PORTUGAL 2017/2018
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PORTUGAL 2017/2018

Housing conditions for Roma and people of African descent remained inadequate. Portugal relocated fewer asylum-seekers than it was required to under the EU Relocation Programme. The government proposed legislation to strengthen the protection of transgender and intersex people’s rights. Parliament extended protection against hate speech and discrimination.

Right to housing and forced evictions

In February, in her report of a December 2016 visit to Lisbon, the capital, and Porto, the UN Special Rapporteur on the right to adequate housing noted that many Roma and people of African descent were living in substandard conditions and often faced discrimination in accessing adequate housing. She urged the authorities, among other things, to address inadequate housing in informal settlements as a priority and to ensure that evictions and demolitions did not result in homelessness and were carried out in compliance with international standards.

In March, the Council of Europe Commissioner for Human Rights visited Lisbon and Torres Vedras; he also expressed concern about the substandard and often segregated Roma settlements and called for new social housing programmes for all vulnerable groups to be developed.

Residents of the informal settlement of Bairro 6 de Maio in the Amadora municipality, near Lisbon, feared their houses could be demolished and they could be forcibly evicted without access to adequate processes. Many of the residents were of African and Roma descent.

Torture and other ill-treatment

In July, the Public Prosecutor of the Amadora municipality charged 18 police officers for the ill-treatment of six men of African descent in February 2015 (the charges against one officer were struck out in December). The officers were accused of torture, unlawful imprisonment, grave abuse of power and other offences aggravated by racism. In September, the investigating judge rejected the Public Prosecutor’s request that the officers be suspended pending trial.

DETENTION

The publication of the Council of Europe Committee for the Prevention of Torture’s report of its visit to Portugal in September-October 2016 was pending at the end of the year. The visit focused on the application of safeguards against torture and other ill-treatment of persons in custody; conditions of detention in prison and on remand; and the situation of patients in forensic psychiatric units.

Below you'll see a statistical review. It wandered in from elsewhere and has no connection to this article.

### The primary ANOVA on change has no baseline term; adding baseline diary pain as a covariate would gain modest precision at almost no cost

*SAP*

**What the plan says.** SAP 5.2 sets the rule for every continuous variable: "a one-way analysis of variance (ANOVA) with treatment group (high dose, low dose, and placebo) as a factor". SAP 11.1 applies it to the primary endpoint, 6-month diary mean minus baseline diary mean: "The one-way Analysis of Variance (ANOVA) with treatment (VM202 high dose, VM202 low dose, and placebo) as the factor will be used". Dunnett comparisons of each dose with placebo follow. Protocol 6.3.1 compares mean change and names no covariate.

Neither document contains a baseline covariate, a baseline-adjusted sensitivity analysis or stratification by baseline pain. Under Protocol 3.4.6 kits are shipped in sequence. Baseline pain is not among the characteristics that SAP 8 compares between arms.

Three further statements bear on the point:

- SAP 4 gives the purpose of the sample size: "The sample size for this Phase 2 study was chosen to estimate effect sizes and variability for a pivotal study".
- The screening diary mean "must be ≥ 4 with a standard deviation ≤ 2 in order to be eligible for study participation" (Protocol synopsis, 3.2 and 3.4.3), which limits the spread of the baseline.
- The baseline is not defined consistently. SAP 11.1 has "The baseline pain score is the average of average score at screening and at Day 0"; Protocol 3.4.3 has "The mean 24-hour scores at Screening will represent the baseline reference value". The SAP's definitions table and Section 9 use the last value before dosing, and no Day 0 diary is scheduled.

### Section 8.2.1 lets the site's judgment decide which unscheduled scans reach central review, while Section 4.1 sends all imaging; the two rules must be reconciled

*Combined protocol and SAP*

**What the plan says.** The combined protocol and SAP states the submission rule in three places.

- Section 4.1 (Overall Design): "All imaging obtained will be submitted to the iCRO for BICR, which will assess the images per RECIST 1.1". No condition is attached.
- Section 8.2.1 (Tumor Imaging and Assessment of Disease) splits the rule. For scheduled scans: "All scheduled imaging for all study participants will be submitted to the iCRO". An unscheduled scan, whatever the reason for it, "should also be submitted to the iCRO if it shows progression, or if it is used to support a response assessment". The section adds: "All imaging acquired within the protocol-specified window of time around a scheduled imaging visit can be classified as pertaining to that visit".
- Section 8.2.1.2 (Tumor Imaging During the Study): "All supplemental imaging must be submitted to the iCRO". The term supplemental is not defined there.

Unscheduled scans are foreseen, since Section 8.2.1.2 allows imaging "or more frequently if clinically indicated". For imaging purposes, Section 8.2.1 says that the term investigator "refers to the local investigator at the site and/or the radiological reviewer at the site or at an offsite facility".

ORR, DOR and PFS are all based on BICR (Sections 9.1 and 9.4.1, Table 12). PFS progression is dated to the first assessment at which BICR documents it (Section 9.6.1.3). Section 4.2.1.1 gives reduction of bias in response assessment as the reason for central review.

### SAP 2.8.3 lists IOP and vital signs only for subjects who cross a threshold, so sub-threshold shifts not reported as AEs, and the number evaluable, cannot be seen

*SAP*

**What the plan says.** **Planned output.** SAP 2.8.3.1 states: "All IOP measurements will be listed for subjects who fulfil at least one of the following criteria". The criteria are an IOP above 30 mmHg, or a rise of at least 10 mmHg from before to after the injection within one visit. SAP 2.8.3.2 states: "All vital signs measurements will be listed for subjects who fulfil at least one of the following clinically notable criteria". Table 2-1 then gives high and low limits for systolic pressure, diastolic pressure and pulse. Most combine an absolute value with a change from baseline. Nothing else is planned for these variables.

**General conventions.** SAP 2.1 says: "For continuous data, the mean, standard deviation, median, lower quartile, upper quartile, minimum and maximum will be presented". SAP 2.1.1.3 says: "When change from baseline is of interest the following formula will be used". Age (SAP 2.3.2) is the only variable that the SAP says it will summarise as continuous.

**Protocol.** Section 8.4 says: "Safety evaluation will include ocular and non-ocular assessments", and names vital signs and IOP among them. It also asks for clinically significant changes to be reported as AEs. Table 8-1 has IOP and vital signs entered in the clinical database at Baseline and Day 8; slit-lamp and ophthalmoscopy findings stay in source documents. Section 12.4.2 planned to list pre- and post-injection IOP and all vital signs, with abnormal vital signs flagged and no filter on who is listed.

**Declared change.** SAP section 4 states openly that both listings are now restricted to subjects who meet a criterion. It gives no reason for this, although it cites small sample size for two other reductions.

Refugees and asylum-seekers

Portugal relocated 1,518 asylum-seekers from Greece and Italy, leaving over 1,400 places to fill according to the legal commitment it had made under the EU Relocation Programme. However, the authorities reported that of those relocated, over 720 persons had left the country by the end of the year.

Rights of lesbian, gay, bisexual, transgender and intersex people

In April, a government-sponsored bill aiming to bring the protection of LGBTI people’s rights in line with international standards was presented to Parliament. The bill was being considered at the end of the year. The bill proposed removing the requirement for psychological assessments and introduced the requirement for expressed consent to any medical treatment aimed at determining the gender for intersex people, including children.

Discrimination

In August, Parliament approved legislation strengthening protection against discrimination. The criminal code was amended to include descent and physical and mental disability among the grounds for criminal liability for discriminatory conduct. A separate offence of incitement to hatred and violence based on discriminatory motives was also introduced.

Violence against women

In October, the Porto Court of Appeal upheld the suspended sentence of two men convicted in 2015 of assaulting a woman. The woman’s former partner abducted her and her former husband beat her with a nail-spiked bat. The judges justified their decision by referring to religious beliefs and gender stereotypes, stating that “the adultery of the woman was a very serious attack on the honour and dignity of a man.” In December, the Superior Council of the Judiciary opened disciplinary proceedings, which were pending at the end of the year, against the two judges responsible for the ruling.

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